We show up an hour before the time of opening at the embassy determined to get something done. With the help of the porter and the gardener we are able to get in. we are told that they were waiting for us yesterday (!). A person responsible for the office is very kind and polite, he doesn’t issue the visa, but he writes out and hands us a letter of introduction for the Matadi consulate (Congo DCR) so that they can at least issue a transit visa. (This letter is essential to retry for entrance in to Congo DCR)

Embassy in CONGO DCR(ex Zaire)
We write to the Italian embassy for some advice.
In a one-line response, they tell us that they only issue visas to residents here. We knew this; furthermore, they give us no indication whatsoever of how to tackle or resolve this problem.
We ask again… no response.
We do not even attempt Kinshasa.
We go to the border of Matadi. We still have some hope of obtaining a few more days. We take all the possible documents that may help us…
The letter from the Italian ambassador in Nigeria
The invitation letter from the Namibian consul in Italy
The letter of introduction from the Angolan first counsellor in Congo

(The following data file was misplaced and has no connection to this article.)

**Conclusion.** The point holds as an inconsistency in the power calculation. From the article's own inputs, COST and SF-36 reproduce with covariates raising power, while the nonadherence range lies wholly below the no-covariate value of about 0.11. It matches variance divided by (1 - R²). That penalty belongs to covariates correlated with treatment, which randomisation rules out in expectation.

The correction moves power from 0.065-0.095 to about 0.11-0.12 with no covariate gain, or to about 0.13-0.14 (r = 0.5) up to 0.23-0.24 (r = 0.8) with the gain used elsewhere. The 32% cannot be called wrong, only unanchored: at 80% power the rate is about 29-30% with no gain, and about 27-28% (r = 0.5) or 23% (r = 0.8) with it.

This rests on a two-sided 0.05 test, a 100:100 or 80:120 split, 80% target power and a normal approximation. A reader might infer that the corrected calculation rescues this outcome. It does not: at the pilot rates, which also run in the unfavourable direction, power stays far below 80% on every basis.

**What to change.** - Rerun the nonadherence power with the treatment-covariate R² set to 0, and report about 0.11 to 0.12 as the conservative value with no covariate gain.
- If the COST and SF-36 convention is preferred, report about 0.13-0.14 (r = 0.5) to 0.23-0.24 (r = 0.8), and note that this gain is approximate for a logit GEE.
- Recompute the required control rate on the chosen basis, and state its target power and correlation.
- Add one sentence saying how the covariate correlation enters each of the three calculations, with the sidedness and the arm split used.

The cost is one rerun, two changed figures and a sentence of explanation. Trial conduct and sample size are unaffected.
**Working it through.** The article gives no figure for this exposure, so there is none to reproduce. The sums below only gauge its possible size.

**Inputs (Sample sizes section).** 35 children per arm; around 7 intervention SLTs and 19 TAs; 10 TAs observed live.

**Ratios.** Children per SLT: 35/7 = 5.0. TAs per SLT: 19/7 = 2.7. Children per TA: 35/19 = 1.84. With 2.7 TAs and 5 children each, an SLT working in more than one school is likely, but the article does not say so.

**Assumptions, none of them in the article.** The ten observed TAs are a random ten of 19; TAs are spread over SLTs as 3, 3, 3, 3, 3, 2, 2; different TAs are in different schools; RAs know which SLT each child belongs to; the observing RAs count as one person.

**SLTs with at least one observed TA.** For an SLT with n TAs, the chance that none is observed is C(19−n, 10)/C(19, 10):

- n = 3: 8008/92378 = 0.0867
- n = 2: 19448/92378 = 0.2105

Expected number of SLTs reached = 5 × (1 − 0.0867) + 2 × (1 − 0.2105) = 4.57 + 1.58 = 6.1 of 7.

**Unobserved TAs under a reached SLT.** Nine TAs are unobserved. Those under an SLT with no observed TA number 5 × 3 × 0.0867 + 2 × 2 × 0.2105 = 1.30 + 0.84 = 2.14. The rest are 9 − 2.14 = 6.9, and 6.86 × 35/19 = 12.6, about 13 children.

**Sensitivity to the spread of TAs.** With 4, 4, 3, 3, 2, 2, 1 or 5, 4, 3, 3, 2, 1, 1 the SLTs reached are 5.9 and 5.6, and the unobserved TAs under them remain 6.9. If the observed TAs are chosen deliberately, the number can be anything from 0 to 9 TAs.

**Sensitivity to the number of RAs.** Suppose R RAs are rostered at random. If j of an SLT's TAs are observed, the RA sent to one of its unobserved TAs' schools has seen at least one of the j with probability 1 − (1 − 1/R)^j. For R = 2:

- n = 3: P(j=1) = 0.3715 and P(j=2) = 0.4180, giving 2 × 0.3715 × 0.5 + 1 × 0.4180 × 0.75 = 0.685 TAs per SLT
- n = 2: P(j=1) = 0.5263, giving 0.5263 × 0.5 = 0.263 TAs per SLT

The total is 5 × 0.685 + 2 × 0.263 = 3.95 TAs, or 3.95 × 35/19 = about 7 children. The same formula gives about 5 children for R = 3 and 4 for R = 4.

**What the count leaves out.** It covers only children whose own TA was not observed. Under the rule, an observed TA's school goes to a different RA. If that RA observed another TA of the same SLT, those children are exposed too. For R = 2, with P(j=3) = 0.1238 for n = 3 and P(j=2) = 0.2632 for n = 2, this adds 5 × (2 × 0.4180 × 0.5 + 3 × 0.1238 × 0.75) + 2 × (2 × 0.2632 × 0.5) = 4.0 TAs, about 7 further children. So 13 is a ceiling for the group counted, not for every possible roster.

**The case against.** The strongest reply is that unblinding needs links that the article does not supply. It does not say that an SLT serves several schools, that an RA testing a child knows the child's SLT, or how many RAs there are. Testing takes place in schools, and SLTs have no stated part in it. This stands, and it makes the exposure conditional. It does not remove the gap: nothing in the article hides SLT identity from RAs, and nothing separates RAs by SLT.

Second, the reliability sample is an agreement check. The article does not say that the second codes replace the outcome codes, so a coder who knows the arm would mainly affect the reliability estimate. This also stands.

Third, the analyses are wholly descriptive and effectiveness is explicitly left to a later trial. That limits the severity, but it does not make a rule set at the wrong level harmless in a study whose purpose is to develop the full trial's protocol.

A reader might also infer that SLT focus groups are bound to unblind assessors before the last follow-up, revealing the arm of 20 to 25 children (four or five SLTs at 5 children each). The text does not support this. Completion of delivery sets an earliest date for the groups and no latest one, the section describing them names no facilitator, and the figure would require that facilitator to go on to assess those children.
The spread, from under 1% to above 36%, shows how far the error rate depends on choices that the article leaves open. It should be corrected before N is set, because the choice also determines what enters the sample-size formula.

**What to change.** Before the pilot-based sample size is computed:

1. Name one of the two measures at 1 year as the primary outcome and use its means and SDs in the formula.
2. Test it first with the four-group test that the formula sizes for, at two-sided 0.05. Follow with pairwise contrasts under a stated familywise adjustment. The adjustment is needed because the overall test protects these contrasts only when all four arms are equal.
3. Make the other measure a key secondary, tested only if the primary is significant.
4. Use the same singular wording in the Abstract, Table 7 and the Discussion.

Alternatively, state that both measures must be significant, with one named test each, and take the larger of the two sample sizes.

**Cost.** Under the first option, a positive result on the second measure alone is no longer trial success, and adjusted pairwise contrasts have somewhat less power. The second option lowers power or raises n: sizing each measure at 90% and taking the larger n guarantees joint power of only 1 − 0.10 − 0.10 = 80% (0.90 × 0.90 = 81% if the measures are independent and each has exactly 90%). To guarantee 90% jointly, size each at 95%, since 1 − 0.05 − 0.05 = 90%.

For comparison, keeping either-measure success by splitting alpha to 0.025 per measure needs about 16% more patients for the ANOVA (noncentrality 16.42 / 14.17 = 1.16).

The letter signed in Portuguese (written by a friend in Sao Tomè) that explains and talks about our travels, past, present and future.
Not a single document is considered.
Then, a seven hour wait in the waiting room without food or water.
After this, officials interview us, during which, they ask us about absolutely everything (names and addresses of uncles and aunties and if they are alive, our political and religious beliefs….)
We leave with a transit visa that is valid for 5 days from tomorrow.

End of ordeal

Our Impressions

It is difficult not to feel a little resentful towards these short-sighted, obtuse and uptight Angolan bureaucrats.
Their myopic intellect coupled with unbelievable stiffness has forced us down a dangerous and exhausting route.
Everyday, we came across small towns that we would have loved to visit.
Friendly people that we could have visited and got to know better.
We were unable to pay a visit to the two social solidarity centres that we knew and that we had planned to help. We couldn’t even take the time to spend money in the markets, in the museums, in the shops or even restaurants; precious money, much needed by the local businesses and their country and so helping, all but it in a small way, to augment the well-being of their fellow citizens.
There were the wonderful beaches, tracks and off-roads that twist through the landscape that we were not able to experience.
To add to our anger, we found that the officials of the internal immigration were surprised and could not believe that we had been only given five days.
From the South it is relatively easy to get a touristic visa and Namibians do not even need it.
The joke is, the Angolan Ministry of Tourism produces publicity, inviting people to visit the country!!!

Between these ministries, they should try communicating and make some effort to sort-things-out!

Sign posts, curiosity and beer